Fantasy

Fantasy Football Sleepers Part Two: Tight Ends

TAMPA, FL - NOVEMBER 16: Wide receiver Visanthe Shiancoe #81 of the Minnesota Vikings warms up for play against the Tampa Bay Buccaneers at Raymond James Stadium on November 16, 2008 in Tampa, Florida.  (Photo by Al Messerschmidt/Getty Images)
Nick AllenCorrespondent IAugust 20, 2009

If any of you read Part One, you noticed at the end of the article I said that RBs would be next. Well guess what? I lied.

First off, before writing this article, I think I should define the term sleeper. I have a few definitions that I would use. I would define a sleeper as an undrafted player that obtains unexpected success, or a player that is drafted in the later rounds of a fantasy draft and outperforms his draft position significantly.

The key to winning your fantasy league is finding several of these sleepers late in your draft. I have constructed a list of a couple tight end sleepers for the upcoming fantasy football season that will help you in your search for one of those gems.

When drafting I usually find myself waiting on a tight end, there is a lot of talented tight ends outside of the first few tiers. Some of these guys go very late, or even undrafted.

I don't classify rookies as sleepers anymore. It seems like every draft I am in people just go rookie crazy. That being said, this list will not include rookies.

 

Visante Shiancoe

If you've already drafted and settled for Shiancoe as your tight end you've made a great pick. With the recent signing of Brett Favre, Shiancoe's fantasy value skyrockets.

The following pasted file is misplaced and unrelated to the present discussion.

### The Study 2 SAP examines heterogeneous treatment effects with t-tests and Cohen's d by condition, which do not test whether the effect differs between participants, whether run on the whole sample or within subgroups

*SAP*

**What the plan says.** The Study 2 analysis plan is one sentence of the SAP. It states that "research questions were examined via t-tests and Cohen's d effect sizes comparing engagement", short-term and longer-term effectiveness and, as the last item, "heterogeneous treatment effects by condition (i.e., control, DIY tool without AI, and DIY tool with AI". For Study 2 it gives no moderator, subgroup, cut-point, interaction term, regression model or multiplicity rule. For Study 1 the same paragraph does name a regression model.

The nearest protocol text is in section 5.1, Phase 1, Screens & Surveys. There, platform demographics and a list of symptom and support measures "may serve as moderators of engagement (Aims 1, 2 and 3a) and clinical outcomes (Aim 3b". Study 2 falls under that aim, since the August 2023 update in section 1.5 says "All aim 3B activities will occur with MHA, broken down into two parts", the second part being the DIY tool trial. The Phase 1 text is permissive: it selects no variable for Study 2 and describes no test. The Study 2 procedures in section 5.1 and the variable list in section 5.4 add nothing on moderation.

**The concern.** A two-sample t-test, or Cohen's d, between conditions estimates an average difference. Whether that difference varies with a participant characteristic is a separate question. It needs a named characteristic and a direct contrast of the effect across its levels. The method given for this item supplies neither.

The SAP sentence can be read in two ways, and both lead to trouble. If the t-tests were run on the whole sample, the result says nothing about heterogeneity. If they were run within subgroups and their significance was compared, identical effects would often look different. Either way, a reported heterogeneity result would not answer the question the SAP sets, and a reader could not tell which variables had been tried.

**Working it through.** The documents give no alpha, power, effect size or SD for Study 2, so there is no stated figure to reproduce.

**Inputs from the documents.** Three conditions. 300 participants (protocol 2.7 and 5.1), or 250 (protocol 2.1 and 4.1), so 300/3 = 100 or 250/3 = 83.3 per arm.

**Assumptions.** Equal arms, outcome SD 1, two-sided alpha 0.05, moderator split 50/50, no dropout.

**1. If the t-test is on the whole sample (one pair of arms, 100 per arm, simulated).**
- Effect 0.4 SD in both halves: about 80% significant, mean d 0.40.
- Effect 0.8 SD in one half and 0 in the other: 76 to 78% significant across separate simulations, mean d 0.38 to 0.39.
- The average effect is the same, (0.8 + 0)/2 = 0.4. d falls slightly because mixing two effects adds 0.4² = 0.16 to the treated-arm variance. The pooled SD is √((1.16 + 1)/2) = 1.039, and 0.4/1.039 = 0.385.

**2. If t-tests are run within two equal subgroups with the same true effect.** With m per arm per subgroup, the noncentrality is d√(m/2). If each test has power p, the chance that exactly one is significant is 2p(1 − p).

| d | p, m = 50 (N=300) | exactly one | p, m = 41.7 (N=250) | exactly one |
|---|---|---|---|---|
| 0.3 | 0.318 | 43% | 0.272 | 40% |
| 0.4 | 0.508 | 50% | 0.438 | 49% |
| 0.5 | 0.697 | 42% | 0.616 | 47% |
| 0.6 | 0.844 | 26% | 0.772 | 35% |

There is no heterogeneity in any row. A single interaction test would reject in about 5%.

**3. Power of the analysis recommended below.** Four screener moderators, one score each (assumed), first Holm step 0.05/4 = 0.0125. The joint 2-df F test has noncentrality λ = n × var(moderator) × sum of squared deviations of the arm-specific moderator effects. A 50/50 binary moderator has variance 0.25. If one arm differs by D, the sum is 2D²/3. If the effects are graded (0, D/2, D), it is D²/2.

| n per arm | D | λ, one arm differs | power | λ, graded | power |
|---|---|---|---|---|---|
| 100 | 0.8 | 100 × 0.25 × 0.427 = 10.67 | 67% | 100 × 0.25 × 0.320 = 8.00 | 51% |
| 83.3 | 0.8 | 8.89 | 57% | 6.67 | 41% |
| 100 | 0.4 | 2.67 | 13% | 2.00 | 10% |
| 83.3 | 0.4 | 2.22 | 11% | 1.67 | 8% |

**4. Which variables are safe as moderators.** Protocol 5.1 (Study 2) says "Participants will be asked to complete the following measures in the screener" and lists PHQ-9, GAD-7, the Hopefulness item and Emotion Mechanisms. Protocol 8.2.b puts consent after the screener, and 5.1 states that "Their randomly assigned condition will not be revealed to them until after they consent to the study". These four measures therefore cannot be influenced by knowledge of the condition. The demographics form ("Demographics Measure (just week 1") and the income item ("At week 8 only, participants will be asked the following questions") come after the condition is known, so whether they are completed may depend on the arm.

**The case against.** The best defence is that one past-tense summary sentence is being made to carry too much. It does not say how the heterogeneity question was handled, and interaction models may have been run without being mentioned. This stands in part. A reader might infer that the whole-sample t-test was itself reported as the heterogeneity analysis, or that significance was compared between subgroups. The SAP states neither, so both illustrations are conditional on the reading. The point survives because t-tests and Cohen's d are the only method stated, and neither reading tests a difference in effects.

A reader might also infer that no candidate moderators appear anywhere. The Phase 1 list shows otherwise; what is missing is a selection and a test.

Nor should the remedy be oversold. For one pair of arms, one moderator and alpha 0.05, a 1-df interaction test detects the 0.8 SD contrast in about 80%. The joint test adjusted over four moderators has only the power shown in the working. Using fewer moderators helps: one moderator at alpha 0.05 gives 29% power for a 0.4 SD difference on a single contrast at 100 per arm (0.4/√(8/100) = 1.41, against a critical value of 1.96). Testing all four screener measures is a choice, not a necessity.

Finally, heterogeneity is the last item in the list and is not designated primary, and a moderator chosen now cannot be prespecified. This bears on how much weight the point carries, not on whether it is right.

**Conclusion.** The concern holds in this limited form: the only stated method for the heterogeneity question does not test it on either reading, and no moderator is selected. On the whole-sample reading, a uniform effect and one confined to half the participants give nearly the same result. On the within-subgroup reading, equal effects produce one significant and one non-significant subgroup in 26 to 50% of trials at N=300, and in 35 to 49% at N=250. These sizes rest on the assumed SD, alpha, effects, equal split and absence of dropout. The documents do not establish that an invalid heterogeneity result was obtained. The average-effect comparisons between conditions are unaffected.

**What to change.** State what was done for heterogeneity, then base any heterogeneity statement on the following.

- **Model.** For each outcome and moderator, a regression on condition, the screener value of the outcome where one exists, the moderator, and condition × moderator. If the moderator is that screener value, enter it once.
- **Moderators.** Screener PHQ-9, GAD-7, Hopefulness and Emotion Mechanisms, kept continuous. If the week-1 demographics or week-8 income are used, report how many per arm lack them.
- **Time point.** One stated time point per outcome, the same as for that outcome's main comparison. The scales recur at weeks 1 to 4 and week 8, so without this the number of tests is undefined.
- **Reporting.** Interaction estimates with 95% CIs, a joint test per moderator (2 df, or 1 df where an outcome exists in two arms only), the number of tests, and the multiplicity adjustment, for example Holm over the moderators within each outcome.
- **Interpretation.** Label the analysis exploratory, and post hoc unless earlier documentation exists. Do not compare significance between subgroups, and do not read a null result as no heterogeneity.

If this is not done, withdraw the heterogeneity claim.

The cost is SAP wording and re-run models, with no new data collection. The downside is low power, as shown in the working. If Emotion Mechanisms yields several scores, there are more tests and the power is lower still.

Even without Favre, Shiancoe was a solid tight end last year. He caught 42 passes for 596 yards and seven touchdowns. Oh, and he did it all with QBs such as Gus Frerotte and Tarvaris Jackson. Even with those QBs he set personal records in receptions, yards, touchdowns, and targets.

Shiancoe is still on the waiver wire in around 60 percent of ESPN Fantasy Football leagues, and his current ADP is 147.

 

Martellus Bennett

Call this a homer pick, but I really like Martellus Bennett this year. The Cowboys are set to use a two tight end set as their base offense, this obviously boosts Bennett's fantasy value.

As a rookie last year Bennett caught 20 passes for 283 yards and four touchdowns in limited action last year. In a two-tight end set I can easily see him doubling those numbers from last year with T.O. out of town.

Right now, I will say he's worth a draft pick in deeper 14-, 16-, or even 20-team leagues. I can see him being a top-15 tight end by year's end.

At 6'6", 256 pounds, Bennett could prove to be a good red zone threat. Bennett is only owned in 4.2 percent of ESPN Fantasy Football leagues, and is going undrafted in most.

 

Jeremy Shockey

I fully expect Shockey to rebound after a horrible fantasy season last year, and he should be a nice late-round value pick. In every mock draft I have participated in recently, I have noticed he is quite undervalued.

He has looked really good thus far in the preseason. In the Saints' opener he caught three passes for 61 yards and a touchdown. The good news is that his touchdown came off a 22-yard pass from Drew Brees, something the duo wasn't able to do last season.

With both Marques Colston and Lance Moore coming off surgery, Shockey has been getting more looks in practice and building up his chemistry with Brees. I would expect around 60 catches, 600 yards, and five touchdowns from Shockey this season in a pass-happy, Drew Brees-led offense.

Shockey is available in around 30 percent of ESPN Fantasy Football league.

 

Brent Celek

Celek was solid last season with the Eagles. But now that L.J. Smith is gone and rookie Cornelius Ingram is out for the season, Celek really has no competition for the starting gig.

He is a consistent fantasy option, and goes undrafted in around 83 percent of ESPN leagues. In the 10 games he was a starter last season (including playoffs) he caught 38 passes for 347 yards and four touchdowns.

For now he could be a nice waiver wire pickup as your No. 2 tight end. But he does have huge sleeper potential.


That's it for the tight ends. Next up: RBs (I hope).

This article is also featured at: Front Row Fantasy Sports

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